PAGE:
I decided that Honda was going to get the honor of our Honda generator for repair. Once at the shop I explained to the technician what I had done and what had been replaced. The service man was Paul Newman. Who knew he was working at a Honda dealer in Whangarei New Zealand? It’s always the last place you look. HA HA! They accepted it without a service receipt and said they would let me know. Paul did tell me that Honda New Zealand is a private company and not a direct part of Honda global. And although Jack was only four months old they would not be able to provide any warranty service on our unit.
Well, Jack was only four months old so I decided to contact Honda USA to see what they would be able to do for me. The first response was “sorry you have to take the generator to one of their service centers”. And because it has had gas and oil in it NO airline would accept it for shipping to the Good ol’ USA. So it either was going to get fixed here or tossed into the trash heap. We needed it. I decided to go to the next level and ask for the supervisor at Honda Equipment Center. Enter John into the picture. I explained to him our situation and although sympathetic to our predicament he did not initially offer any warranty hope. I did provide the Honda service center in New Zealand information to John as he offered to contact them to see if he could be of assistance in determining the problem.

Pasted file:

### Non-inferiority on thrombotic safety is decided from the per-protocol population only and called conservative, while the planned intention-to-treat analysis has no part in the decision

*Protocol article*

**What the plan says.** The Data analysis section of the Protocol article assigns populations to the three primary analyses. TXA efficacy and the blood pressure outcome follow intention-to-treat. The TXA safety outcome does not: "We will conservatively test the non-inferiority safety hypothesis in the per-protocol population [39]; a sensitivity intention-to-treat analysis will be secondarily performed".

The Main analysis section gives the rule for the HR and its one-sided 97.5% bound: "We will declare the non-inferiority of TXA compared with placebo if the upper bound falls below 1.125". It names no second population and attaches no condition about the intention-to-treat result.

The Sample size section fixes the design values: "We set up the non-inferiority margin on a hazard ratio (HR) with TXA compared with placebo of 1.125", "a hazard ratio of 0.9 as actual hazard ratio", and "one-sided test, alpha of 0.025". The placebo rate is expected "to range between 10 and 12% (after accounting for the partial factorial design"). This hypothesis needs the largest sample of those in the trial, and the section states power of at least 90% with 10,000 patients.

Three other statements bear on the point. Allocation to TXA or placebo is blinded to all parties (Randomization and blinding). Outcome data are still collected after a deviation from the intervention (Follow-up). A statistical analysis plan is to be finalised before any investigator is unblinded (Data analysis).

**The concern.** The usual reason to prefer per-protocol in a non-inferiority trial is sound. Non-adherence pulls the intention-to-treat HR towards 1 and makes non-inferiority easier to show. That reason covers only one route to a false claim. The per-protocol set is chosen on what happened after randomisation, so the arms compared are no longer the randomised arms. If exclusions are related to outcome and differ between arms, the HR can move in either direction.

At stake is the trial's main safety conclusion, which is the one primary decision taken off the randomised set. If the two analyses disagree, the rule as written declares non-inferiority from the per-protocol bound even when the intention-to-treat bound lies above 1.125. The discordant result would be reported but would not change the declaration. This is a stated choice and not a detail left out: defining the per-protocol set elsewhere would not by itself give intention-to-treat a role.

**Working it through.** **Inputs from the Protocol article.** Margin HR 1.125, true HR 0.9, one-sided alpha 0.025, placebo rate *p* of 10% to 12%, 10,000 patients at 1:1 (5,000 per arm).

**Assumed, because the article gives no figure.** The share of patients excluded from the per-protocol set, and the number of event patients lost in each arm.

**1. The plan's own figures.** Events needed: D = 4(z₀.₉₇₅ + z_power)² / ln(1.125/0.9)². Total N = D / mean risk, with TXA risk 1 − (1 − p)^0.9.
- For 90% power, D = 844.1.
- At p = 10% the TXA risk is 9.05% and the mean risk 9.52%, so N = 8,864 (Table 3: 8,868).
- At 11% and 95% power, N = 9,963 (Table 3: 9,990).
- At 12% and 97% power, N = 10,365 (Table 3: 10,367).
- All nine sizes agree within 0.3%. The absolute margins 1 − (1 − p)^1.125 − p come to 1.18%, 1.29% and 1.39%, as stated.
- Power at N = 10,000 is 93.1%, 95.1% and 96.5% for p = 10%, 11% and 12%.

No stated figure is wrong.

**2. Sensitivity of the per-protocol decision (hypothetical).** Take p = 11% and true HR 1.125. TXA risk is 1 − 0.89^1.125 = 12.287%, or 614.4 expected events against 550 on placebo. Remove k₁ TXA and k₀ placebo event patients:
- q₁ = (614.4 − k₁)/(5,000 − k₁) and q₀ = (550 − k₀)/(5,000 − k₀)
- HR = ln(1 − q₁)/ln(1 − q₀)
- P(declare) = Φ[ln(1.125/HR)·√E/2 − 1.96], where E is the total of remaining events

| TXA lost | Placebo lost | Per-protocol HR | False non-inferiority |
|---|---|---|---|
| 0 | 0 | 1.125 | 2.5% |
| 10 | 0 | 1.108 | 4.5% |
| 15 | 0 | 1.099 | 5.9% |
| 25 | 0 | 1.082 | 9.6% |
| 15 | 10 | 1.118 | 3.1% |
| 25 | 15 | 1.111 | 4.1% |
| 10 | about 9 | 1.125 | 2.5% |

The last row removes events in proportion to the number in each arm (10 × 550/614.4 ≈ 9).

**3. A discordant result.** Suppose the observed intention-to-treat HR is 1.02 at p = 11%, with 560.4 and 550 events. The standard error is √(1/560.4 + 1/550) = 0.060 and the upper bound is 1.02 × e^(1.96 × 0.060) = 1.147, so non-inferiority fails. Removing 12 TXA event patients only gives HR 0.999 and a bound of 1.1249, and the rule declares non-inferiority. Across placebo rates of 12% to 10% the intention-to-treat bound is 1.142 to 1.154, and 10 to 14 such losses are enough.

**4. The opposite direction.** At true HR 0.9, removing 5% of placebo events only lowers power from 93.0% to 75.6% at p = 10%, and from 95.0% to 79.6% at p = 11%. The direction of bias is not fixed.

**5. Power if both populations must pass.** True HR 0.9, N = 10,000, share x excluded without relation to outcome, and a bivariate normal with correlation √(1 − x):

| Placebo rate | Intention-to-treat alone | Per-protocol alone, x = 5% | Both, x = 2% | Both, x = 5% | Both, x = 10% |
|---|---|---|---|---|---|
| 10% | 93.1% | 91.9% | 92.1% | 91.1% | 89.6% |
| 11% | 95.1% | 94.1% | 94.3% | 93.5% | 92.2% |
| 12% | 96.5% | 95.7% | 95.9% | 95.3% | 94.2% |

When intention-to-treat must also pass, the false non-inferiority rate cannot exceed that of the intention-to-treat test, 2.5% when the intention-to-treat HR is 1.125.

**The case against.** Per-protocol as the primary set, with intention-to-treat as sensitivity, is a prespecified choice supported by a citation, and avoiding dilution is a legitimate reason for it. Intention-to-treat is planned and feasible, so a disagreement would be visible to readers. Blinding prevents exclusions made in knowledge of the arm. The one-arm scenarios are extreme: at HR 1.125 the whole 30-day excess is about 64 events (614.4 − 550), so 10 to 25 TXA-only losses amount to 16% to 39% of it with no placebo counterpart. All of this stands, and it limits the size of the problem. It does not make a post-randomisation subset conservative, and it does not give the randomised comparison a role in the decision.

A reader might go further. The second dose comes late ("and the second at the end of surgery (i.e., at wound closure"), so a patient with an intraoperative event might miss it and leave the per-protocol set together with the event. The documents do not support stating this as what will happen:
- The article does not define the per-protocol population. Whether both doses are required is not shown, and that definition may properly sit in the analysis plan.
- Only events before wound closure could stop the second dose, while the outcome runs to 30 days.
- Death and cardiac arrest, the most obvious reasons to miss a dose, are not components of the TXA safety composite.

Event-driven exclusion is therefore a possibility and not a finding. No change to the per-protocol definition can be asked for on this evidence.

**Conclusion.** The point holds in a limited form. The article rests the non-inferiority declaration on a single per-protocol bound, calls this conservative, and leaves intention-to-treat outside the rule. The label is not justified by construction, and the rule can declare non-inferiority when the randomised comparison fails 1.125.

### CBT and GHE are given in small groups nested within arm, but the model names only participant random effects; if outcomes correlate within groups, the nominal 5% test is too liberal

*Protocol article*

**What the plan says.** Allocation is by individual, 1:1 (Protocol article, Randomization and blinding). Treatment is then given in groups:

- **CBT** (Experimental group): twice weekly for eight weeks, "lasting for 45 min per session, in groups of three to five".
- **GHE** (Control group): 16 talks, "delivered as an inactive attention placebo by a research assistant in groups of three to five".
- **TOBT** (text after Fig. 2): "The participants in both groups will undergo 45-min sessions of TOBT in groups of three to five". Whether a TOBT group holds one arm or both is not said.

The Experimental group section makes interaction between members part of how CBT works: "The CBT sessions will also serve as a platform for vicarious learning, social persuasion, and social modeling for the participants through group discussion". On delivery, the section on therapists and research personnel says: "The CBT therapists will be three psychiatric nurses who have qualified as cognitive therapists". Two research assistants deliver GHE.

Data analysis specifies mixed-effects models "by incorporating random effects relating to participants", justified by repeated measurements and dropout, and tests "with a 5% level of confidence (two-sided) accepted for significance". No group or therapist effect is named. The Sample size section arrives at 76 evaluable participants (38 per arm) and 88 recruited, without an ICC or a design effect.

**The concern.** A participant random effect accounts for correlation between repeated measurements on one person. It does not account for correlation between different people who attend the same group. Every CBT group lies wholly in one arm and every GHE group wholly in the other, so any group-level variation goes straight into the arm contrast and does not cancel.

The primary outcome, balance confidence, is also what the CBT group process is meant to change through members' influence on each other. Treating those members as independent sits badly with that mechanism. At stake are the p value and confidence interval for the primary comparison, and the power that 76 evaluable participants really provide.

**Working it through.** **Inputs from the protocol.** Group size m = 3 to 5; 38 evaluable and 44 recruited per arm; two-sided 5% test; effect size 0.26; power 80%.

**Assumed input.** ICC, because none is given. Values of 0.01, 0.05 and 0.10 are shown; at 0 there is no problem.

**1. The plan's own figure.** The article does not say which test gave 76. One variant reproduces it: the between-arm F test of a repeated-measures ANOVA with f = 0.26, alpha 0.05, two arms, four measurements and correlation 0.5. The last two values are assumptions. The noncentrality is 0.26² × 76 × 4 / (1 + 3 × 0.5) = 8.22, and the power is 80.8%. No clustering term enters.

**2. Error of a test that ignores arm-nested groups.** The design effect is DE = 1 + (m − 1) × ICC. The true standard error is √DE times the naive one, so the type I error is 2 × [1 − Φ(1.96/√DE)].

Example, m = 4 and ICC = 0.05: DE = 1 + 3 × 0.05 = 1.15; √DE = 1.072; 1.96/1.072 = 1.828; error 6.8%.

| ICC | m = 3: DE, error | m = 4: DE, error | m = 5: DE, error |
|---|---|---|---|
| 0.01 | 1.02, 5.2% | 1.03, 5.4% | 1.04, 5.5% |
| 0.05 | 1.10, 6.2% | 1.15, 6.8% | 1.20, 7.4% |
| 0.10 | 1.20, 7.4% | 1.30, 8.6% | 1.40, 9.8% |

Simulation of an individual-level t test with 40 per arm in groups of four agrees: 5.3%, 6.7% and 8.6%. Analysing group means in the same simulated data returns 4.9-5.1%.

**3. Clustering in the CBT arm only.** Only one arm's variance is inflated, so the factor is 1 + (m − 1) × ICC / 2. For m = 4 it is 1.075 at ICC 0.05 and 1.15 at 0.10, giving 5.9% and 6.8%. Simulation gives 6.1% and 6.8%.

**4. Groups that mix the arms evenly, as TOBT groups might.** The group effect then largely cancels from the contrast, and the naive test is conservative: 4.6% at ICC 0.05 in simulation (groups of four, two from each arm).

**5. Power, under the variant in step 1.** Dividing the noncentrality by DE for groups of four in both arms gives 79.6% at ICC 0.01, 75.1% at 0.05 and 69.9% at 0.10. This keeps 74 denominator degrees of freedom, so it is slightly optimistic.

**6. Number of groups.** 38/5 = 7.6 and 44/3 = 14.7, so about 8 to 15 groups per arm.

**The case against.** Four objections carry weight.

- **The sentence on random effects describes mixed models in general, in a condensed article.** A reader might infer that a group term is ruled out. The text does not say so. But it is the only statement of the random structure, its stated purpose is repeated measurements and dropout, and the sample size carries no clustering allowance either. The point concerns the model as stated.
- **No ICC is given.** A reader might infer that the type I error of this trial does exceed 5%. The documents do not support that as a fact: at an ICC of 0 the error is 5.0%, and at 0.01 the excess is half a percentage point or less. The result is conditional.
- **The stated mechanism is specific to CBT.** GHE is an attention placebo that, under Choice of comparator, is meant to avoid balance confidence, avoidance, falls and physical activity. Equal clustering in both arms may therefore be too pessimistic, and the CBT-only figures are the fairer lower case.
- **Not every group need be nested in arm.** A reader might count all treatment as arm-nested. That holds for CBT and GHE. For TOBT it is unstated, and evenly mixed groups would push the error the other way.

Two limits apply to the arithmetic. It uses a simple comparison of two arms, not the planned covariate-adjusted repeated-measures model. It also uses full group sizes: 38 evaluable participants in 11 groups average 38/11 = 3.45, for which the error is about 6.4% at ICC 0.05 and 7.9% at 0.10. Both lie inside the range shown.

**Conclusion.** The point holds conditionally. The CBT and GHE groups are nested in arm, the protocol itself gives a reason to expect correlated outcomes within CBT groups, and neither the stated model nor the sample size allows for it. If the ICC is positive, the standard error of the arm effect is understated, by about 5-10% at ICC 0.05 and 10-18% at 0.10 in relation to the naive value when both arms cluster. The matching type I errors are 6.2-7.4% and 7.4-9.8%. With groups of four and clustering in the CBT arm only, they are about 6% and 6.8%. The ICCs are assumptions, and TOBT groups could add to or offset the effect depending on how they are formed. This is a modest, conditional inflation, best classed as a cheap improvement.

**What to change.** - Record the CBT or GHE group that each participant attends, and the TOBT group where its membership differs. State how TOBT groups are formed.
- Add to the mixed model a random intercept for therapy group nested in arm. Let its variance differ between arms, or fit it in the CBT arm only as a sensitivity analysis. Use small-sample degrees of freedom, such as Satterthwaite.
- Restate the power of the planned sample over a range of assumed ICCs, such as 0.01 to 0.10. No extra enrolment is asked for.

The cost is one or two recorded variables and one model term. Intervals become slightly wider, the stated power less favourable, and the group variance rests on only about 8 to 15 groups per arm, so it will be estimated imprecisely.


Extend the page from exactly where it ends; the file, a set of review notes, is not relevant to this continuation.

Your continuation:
To make a long story short, the Honda technician here in New Zealand found the same thing I did as far as the resistance and ohms for each piece of equipment. The spark coil was a little off of specifications. So they decided to replace that first. That didn’t work. They did some more testing and put the spark coil on an EU22i and it worked. Now we are getting somewhere. Well after ordering a new wiring harness provided by John of Honda USA and a few weeks of shipping time it arrived and was installed. Now there was spark, but still not starting. They removed the head and found that the intake valve arm was cracked and the intake valve was frozen in the closed position.
Once again with the assistance of John at Honda USA, a technique of freeing the valve without breaking the motor case open was conducted and the valve was free. The Honda dealer had an older Honda generator that they were using for parts, so they robbed the intake valve arm and after putting in some fresh gas…Jackie was alive and running again.